Dad moved my manual out of the way and I started moving towards my powerchair. If my last proper fall is anything to go on I am getting a visit from the paramedics but my fixing this myself needs one proper attempt first.

I can’t crawl but I can move myself by doing a sort of rocking from side to side slither on my tummy (it’s not commando crawling)

I’m moving. This is good.

I get myself up on my knees on my first attempt leaning on the powerchair. This is even better.

Then I have a few moments knelt there trying to figure out what’s the best way of doing this. Pressing down on my cushion was my first thought but didn’t feel right.

I’m levering myself up. I’m getting more and more up and convinced that I’m going to get so far and lose it and crash down. So far I’m not really injured and I know when I do crash down it’s going to hurt. But I need to attempt this.

Only it ended with me up and twisting round and into the powerchair.

Neither Dad or I are quite sure how that happened (my last fall I was on the floor for over two hours and it took 2 people to get me up. I was covered in bruises for days after from both the fall and my failed attempts to get up).  Mum told me this morning that Dad went home and told her “she just got herself up.” She was also shocked.

I’m sat there and I’m shaky and full of adrenaline and tears and panic because that moment when you go from fine and moving to stranded and about to fall is scary as shit.  This is something that actually I need to write more about at another time.  And I feel bad because I woke my Dad.

But at the same time there’s another part of me that’s sitting there thinking “holy shit I just did a floor transfer.” and kinda wanting to grin and shout from the rooftops that I did it.  (I suspect adrenaline had a role in that and I may not be as able if it wasn’t an emergency)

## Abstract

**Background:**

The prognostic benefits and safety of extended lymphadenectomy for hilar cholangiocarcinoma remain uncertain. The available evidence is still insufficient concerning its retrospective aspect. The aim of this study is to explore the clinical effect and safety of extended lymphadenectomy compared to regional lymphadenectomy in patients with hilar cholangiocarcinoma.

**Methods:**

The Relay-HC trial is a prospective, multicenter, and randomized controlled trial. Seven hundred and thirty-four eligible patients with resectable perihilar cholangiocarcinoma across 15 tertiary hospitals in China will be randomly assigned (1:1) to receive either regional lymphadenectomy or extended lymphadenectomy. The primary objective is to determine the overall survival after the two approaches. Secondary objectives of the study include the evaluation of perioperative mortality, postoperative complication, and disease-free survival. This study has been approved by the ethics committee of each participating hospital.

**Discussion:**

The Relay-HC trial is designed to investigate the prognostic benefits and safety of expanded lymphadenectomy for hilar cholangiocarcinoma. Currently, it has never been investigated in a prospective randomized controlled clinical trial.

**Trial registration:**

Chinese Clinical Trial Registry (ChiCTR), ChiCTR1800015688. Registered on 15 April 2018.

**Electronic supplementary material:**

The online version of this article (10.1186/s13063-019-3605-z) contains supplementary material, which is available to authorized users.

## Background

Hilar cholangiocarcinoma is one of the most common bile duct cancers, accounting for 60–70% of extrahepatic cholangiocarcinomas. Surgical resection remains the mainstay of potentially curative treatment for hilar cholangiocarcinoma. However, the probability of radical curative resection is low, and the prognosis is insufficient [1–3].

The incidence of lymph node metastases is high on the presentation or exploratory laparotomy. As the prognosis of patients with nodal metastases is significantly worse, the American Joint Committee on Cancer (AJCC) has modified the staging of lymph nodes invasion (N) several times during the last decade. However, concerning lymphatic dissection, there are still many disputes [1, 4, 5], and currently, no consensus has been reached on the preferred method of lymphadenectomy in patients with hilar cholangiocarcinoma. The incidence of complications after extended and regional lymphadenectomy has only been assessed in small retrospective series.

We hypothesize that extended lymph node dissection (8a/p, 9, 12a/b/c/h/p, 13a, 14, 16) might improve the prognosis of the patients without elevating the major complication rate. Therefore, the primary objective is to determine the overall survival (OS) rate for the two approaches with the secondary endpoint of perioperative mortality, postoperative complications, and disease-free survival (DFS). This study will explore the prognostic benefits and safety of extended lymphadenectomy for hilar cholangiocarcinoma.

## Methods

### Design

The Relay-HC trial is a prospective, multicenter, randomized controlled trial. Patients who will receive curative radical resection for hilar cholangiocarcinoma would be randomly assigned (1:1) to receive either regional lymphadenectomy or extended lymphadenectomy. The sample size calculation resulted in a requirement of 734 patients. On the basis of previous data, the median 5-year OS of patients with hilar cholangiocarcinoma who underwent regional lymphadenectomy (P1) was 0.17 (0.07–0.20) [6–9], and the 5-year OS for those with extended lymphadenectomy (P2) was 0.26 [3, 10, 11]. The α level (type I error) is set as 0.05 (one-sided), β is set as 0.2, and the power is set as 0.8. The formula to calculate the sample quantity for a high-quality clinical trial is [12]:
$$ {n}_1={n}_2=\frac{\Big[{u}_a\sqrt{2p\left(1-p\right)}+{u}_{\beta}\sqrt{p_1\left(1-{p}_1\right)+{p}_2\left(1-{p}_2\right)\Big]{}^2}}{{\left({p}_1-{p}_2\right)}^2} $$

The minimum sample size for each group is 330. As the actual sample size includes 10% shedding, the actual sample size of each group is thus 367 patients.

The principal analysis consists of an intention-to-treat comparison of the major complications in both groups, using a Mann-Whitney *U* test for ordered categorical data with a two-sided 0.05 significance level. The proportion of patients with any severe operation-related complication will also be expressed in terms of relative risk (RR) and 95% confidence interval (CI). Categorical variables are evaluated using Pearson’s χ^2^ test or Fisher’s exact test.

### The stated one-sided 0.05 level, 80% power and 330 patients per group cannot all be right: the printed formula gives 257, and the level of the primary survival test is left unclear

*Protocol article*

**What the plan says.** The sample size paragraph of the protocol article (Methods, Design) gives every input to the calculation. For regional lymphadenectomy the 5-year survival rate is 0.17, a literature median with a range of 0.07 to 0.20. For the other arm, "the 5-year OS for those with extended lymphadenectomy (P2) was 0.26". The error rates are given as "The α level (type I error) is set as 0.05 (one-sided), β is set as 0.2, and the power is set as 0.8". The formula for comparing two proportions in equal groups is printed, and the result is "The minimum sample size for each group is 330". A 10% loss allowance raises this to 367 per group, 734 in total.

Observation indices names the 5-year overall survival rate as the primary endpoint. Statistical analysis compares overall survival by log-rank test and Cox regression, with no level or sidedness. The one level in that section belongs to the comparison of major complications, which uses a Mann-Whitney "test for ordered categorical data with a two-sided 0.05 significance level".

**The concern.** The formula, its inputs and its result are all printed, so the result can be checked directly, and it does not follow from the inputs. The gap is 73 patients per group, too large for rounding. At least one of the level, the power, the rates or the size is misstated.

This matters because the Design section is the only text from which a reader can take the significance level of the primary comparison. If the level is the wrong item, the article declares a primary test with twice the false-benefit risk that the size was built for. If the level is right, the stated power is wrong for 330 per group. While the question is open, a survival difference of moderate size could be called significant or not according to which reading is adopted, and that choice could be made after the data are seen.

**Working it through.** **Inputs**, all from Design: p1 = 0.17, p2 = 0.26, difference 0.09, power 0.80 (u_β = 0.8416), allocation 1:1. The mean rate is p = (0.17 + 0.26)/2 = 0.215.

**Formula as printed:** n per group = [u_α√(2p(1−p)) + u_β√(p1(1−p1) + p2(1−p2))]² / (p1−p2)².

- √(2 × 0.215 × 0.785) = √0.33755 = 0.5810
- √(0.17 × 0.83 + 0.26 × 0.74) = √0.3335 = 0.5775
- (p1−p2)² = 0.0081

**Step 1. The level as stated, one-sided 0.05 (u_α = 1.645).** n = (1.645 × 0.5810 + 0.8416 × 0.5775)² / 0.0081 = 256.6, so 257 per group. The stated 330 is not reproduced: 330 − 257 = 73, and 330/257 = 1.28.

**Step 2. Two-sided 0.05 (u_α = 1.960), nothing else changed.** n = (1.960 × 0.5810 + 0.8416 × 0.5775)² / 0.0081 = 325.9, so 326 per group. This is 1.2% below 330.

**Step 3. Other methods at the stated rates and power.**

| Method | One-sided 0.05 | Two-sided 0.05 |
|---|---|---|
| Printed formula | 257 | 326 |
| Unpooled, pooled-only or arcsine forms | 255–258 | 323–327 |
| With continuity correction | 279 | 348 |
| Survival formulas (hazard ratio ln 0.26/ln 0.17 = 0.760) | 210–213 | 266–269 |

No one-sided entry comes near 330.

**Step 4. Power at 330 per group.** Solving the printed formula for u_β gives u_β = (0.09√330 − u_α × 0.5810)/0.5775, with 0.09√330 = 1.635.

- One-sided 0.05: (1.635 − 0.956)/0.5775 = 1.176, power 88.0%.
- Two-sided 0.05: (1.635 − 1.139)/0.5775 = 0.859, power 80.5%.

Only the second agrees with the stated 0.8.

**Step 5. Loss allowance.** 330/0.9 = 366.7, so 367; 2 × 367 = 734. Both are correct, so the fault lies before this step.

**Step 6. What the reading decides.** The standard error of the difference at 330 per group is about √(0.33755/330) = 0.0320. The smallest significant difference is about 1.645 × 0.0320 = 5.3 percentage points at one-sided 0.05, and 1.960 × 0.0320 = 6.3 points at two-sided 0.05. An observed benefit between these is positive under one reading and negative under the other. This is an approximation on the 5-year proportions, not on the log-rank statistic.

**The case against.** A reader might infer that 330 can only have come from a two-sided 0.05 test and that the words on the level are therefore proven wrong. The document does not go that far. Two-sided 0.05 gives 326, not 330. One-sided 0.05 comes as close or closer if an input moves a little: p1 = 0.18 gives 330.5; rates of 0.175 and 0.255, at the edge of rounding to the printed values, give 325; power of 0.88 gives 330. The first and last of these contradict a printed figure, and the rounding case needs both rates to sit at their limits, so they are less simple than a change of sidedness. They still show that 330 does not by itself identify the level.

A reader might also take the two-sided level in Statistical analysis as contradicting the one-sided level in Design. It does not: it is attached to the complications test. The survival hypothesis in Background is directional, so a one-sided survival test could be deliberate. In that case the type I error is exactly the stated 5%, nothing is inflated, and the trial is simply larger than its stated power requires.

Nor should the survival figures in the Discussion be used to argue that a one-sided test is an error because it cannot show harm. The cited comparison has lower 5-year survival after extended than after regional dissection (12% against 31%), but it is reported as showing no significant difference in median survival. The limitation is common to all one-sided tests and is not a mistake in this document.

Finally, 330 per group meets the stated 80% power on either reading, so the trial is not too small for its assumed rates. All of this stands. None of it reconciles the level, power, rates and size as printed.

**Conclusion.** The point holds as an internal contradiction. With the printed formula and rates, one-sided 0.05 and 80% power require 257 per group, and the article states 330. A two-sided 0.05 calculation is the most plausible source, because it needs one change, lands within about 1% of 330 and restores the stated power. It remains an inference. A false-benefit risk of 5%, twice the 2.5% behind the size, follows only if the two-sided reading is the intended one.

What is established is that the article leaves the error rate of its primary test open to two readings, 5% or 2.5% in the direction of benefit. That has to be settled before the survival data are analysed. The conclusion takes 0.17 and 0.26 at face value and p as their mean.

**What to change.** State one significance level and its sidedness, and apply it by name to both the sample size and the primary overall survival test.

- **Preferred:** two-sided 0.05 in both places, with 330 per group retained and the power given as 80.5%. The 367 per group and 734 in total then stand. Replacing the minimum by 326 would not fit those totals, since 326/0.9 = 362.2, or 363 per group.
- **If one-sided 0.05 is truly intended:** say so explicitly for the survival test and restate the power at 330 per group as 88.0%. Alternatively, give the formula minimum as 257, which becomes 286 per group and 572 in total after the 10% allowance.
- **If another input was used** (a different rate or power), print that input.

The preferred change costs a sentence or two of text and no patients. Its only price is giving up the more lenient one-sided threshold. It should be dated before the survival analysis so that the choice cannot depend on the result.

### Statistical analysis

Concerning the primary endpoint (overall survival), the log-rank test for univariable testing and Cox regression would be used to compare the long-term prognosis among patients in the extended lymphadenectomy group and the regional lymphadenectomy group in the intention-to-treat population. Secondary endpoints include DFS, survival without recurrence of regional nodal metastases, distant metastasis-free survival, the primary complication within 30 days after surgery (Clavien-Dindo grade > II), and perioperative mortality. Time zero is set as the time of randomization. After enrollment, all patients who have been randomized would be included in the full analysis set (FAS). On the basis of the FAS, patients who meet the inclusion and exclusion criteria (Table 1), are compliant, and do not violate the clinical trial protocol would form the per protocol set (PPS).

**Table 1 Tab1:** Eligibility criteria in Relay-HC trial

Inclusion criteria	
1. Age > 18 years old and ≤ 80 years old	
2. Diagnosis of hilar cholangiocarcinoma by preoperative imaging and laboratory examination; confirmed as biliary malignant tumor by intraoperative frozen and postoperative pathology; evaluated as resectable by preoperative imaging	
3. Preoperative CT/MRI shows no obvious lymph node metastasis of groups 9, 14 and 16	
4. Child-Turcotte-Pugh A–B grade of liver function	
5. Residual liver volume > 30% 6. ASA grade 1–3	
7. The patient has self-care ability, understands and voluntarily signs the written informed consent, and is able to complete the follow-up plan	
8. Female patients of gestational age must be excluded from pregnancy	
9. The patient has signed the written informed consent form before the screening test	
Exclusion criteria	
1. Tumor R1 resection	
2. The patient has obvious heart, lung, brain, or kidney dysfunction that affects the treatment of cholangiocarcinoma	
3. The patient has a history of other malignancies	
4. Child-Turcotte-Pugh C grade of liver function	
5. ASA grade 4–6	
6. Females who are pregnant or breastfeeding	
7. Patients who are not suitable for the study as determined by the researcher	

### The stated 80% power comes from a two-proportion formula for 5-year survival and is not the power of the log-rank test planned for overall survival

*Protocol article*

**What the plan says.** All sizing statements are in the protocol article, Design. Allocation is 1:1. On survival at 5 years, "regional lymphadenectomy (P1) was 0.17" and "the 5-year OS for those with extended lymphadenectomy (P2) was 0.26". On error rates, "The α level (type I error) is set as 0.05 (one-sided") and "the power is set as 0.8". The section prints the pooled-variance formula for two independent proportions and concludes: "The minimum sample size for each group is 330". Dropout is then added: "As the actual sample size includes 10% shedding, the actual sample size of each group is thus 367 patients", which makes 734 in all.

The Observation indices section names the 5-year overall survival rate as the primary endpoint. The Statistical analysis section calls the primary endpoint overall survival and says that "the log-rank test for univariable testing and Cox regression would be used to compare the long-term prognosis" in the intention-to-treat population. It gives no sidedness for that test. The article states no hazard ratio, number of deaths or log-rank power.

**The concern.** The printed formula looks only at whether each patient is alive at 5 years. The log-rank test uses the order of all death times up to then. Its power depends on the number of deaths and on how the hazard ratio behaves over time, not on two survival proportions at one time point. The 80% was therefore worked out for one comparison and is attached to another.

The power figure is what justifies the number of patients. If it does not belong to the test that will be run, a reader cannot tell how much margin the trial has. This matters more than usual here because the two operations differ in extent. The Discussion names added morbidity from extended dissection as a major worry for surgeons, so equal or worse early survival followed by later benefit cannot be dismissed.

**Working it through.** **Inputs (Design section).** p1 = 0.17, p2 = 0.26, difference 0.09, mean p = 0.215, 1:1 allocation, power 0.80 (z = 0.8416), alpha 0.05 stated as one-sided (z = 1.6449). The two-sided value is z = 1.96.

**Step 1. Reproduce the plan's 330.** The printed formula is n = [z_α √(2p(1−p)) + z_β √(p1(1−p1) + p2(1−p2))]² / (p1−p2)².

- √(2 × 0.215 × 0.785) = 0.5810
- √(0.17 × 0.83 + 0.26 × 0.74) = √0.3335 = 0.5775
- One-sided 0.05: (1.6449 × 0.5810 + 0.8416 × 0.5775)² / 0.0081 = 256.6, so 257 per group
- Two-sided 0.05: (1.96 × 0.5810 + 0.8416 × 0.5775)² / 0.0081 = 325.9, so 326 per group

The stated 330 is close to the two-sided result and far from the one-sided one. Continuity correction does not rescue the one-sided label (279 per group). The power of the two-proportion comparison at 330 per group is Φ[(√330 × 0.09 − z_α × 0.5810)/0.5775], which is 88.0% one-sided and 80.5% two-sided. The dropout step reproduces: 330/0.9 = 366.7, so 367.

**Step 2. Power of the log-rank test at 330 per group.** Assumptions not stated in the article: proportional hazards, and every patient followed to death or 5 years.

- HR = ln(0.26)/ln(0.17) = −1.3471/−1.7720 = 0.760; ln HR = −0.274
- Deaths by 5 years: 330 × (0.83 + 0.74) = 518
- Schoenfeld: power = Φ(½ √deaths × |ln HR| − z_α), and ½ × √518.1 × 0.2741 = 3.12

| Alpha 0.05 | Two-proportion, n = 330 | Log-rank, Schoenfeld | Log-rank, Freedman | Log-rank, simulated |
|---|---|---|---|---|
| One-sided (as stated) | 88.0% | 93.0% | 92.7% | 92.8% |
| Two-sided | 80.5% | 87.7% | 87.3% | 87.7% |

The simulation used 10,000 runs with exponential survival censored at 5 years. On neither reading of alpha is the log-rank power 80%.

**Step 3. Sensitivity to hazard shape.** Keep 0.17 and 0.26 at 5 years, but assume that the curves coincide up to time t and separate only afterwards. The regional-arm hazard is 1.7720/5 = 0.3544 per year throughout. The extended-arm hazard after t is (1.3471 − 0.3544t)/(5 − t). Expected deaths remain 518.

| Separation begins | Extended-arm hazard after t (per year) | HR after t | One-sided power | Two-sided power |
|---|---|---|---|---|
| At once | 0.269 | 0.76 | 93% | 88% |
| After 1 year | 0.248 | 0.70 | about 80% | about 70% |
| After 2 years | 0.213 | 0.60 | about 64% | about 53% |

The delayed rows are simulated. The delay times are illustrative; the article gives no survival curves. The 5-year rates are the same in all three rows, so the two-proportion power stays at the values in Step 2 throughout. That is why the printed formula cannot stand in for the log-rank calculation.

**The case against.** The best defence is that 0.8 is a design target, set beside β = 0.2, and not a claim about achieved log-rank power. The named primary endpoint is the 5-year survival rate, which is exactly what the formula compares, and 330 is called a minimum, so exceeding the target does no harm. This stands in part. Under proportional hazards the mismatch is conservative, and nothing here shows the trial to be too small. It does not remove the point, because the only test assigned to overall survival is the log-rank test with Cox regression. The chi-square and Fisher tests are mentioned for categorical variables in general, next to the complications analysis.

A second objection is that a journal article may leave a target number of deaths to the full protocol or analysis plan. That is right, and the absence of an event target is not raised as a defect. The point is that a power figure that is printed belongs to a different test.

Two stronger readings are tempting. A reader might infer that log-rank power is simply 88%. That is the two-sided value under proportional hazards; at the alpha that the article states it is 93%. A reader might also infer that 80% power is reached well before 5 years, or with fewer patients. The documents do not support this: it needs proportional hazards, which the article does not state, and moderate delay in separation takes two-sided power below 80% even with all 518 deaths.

*It turned out to be really bent rather than snapped. This was taken after Dad straightened it a little. the very badly bent out of shape castor on my manual wheelchair

So Take Me As I Am

(title is a lyric from the Meredith Brooks song Bitch)

A couple of weeks ago I was asked how I’d enjoyed a show I went to by a member of staff there who I know. I had enjoyed it but there had been one thing that had happened – which was tangentally access related – that had really irritated me.  It was totally inconsequential and unlikely to be repeated but it had had an impact on my enjoyment and they asked so… I said “If I could just make one slightly bitchy point….”

More recently than that I discovered that the actions of someone else have left me with a huge mess to sort out. I feel more than a little screwed over and beyond frustrated as I did everything I was supposed to do but the person who was supposed to do the next part didn’t and because they didn’t do it at the correct time they now can’t.  And I’m the one who will lose out if it’s not done so I need to do it.  Their failure makes me look bad.

I was ranting to a good friend about that and I said “I know that this is really bitchy but I hope X happens because of this”

She stopped me and said “that’s not bitchy at all.” and made some other comments about thinking I’m acting like a bitch when I’m not.

I say stuff like that all the time when I complain or raise issues.  Phrases like “I don’t mean to be a bitch but…” cross my lips all too frequently.  And really they shouldn’t.

Complaining or raising issues in a constructive or fair way is nothing to be ashamed of. It’s only right and I’m sure that if able-bodied people had to deal with half the crap I have to they wouldn’t be half as calm and dismissive of it as I can be.  Recently a few things have happened which have made me realise just how abnormal my version or normal really is.